From there, I’ve learnt that it’s totally normal to sometimes have those negative thoughts and one shouldn’t feel guilty about it. Caregivers are just human after all.

 

7. Have a strong support system from your loved ones 

True friends will stand by you through thick and thin. Photo from flikcr.com

True friends will stand by you through thick and thin. Photo from flikcr.com

Those who have cared for their aging relatives know how demanding the task is. It drains you, physically and emotionally.

At the beginning, I used to cry my eyeballs out to release some stress. But nothing beats talking about your elderly mother to the people that matter and care about you. Not only that it feels great to be able to say what’s on my mind, but knowing that there are people out there who actually appreciate what I’m doing for my mum meant so much to me. It’s like an emotional strength booster that I really need during those hard times.

So don’t try to be a superhero and do everything on your own. I can’t stress further how essential it is to have the support from caring relatives and friends to help you get through it.

 

8. It’s OK to put yourself first once in awhile

You need to love yourself, too. Photo from valheart.com

You need to love yourself, too. Photo from valheart.com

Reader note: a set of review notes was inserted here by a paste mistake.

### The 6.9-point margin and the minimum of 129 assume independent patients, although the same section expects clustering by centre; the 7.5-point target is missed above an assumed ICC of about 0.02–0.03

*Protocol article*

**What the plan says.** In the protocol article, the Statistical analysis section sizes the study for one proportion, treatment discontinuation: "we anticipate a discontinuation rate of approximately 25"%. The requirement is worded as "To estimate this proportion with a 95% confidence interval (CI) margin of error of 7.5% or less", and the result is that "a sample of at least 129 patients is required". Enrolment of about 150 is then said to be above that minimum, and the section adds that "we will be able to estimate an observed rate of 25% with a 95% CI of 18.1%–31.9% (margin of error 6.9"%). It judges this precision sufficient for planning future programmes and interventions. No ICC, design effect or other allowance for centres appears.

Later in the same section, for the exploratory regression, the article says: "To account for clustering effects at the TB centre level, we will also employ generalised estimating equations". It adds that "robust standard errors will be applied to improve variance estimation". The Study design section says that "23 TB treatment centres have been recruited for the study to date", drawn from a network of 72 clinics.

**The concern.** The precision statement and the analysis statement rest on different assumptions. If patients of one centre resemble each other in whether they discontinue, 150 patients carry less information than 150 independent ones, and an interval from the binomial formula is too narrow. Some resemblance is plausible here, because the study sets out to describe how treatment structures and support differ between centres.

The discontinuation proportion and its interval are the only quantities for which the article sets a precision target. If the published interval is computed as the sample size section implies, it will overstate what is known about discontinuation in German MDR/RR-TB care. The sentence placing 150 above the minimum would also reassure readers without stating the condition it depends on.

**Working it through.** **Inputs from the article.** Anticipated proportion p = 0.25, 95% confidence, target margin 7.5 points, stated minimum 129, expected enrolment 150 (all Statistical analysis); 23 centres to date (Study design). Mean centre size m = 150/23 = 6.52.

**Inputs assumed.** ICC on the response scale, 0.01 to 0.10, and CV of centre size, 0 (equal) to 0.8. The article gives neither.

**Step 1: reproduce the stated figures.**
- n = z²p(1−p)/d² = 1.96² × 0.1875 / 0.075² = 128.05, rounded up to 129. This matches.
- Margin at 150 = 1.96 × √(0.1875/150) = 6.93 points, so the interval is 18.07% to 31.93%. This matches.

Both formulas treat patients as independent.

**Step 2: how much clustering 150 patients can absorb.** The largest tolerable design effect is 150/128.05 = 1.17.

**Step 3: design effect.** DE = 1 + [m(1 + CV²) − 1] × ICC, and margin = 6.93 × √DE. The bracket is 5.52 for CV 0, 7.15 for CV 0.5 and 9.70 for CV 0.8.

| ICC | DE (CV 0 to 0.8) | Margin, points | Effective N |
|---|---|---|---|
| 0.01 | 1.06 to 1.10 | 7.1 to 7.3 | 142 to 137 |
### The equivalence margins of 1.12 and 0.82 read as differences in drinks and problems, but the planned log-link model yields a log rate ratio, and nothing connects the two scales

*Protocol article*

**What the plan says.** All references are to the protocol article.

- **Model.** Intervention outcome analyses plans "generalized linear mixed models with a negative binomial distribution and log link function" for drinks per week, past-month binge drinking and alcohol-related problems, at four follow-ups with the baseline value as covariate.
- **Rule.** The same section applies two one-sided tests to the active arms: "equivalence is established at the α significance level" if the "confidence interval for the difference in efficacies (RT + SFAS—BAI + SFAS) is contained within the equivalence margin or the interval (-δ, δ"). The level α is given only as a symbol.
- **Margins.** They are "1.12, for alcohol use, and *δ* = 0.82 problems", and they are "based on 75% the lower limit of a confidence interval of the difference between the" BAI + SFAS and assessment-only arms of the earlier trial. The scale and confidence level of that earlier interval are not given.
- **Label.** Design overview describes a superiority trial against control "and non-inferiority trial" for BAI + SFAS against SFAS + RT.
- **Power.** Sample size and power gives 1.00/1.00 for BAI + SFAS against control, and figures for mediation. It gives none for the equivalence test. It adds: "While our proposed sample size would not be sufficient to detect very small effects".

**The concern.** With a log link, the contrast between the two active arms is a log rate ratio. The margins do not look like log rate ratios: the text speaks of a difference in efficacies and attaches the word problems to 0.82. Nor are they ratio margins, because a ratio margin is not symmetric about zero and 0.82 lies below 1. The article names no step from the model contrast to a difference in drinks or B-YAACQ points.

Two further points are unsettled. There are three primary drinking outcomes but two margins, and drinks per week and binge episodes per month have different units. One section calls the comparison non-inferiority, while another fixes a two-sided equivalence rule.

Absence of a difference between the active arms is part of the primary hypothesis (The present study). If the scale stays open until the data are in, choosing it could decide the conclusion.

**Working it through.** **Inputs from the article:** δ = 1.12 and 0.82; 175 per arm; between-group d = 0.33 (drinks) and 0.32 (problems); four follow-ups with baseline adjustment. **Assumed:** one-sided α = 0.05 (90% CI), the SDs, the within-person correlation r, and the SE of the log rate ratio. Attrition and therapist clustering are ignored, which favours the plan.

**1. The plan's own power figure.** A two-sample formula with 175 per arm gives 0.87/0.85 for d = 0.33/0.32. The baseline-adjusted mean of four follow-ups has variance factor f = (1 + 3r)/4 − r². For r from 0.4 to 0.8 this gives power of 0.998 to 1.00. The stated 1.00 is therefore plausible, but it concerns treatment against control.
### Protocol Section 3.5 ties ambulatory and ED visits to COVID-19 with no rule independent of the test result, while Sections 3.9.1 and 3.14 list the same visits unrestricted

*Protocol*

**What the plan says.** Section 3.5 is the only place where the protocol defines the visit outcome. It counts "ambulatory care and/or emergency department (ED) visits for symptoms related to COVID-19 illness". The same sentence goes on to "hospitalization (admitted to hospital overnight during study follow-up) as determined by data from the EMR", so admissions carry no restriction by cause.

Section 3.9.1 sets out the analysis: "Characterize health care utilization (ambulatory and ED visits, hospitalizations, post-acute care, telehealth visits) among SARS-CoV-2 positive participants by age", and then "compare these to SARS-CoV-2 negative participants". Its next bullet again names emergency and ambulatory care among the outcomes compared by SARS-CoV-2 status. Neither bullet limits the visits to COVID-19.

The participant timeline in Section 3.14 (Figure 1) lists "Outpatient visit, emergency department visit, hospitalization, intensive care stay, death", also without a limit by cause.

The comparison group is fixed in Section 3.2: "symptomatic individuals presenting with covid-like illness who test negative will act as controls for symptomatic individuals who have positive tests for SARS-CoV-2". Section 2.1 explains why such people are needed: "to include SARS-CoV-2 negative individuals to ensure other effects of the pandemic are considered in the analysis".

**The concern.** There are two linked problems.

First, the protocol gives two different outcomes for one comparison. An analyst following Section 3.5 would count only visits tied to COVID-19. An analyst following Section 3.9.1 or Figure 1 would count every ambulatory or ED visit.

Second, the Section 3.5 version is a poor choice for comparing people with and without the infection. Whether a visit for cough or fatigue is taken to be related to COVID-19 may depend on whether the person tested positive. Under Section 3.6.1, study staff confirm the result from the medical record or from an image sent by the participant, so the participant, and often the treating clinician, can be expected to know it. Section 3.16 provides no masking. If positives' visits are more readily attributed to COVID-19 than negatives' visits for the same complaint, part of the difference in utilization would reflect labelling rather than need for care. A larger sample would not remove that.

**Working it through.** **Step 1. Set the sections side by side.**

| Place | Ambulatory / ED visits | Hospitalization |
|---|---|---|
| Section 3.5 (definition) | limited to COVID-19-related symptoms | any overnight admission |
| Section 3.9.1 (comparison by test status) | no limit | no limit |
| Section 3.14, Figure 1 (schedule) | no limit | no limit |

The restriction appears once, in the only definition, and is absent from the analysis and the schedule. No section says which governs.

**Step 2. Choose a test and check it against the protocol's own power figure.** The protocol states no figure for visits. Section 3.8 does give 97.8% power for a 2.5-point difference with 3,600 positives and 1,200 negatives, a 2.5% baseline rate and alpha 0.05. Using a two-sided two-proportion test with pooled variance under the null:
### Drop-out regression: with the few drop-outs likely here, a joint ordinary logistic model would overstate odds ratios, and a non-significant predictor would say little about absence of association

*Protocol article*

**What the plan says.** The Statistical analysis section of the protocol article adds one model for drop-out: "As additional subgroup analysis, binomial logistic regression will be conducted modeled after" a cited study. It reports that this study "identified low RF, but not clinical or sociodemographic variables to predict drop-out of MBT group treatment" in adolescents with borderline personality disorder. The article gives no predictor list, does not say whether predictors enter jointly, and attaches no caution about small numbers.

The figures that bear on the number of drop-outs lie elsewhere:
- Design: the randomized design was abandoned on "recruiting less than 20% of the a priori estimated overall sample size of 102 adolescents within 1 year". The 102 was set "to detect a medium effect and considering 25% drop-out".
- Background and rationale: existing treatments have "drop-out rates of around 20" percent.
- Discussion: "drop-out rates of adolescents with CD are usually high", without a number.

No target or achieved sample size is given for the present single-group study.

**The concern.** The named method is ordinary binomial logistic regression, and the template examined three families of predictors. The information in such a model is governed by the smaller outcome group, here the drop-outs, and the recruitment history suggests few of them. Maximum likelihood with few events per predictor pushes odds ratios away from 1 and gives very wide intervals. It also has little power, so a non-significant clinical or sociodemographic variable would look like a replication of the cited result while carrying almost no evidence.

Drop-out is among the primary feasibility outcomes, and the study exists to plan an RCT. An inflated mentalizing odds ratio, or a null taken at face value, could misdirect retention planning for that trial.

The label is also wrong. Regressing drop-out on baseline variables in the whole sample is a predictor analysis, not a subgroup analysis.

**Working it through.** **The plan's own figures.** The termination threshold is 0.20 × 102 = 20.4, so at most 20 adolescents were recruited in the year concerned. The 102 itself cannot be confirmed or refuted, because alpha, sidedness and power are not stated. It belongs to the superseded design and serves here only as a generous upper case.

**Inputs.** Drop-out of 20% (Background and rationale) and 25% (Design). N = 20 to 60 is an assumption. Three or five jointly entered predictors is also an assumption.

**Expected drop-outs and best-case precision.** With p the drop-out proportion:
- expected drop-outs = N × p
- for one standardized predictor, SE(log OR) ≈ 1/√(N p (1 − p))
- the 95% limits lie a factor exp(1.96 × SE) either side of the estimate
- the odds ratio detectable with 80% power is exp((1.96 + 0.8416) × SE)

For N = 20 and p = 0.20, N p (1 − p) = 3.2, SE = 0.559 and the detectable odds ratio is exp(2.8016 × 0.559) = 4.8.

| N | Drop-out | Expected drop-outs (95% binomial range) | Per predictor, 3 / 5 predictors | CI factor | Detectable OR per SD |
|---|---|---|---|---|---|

I used to feel like I’m such an awful daughter whenever I lied to my aunt and my mum about having to work over the weekend. When the truth is, I just wanted some “me time.” Not because I’ve been so busy with work that I wanted to chillax over the weekend. But it’s more of feeling like I’ve been stretched too thin and I needed a time out.

Looking back, I still feel a bit guilty (sorry Mama and Aunty Zee) for putting myself first sometimes. But did I regret doing so? Nope, not all. It has helped me to stay sane and keep the much needed balance in my life. And when I met my mother the following weekend, I felt refreshed and more in control of my emotions to handle her.

 

There’s always a silver lining…

Although my life was turned upside down due to the unfortunate incident, I’m glad that it’s happening now than later. Why? Firstly, ’cause I’m in my early 30s and still physically fit to look after my mum. It breaks my heart to imagine other helpless elderly folks who have no family – or, even worse – a family that doesn’t care. 

Secondly, it showed me who were my true friends. I will not forget those who made the trips to visit my mum at the hospital. One of my friends even lent me her Kelisa, so that I could travel back and forth from Ampang to Sg Buloh Hospital. Ugaiz are awesome!

Last but not least, it gave me a second chance to rebuild the lost relationship with my mother. Growing up, we were never close, always minding our own business. But this time around, I have the opportunity to make both of our lives more meaningful and I will not let anyone take that away from us.

No matter what happens, I'll always be here. Photo by worradmu via freedigitalphotos.net

No matter what happens, I’ll always be here for you, mama. Photo by worradmu via freedigitalphotos.net

To those out there who are taking care of their ageing parents, give yourself a pat at the back. It’s not an easy feat, but it can be accomplished with the support from those around you. Just remember, you are not alone in this.